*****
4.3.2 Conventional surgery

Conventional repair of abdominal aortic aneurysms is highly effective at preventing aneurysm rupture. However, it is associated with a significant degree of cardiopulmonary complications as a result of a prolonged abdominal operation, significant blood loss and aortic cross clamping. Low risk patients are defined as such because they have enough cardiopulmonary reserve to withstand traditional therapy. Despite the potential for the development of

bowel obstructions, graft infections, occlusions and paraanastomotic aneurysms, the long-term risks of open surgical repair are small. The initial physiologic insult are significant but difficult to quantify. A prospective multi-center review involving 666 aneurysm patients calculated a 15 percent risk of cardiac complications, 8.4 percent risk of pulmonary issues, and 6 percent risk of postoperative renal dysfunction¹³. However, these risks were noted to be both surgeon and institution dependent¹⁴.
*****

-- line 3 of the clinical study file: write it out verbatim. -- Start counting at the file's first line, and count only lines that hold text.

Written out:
bowel obstructions, graft infections, occlusions and paraanastomotic aneurysms, the long-term risks of open surgical repair are small. The initial physiologic insult are significant but difficult to quantify. A prospective multi-center review involving 666 aneurysm patients calculated a 15 percent risk of cardiac complications, 8.4 percent risk of pulmonary issues, and 6 percent risk of postoperative renal dysfunction¹³. However, these risks were noted to be both surgeon and institution dependent¹⁴.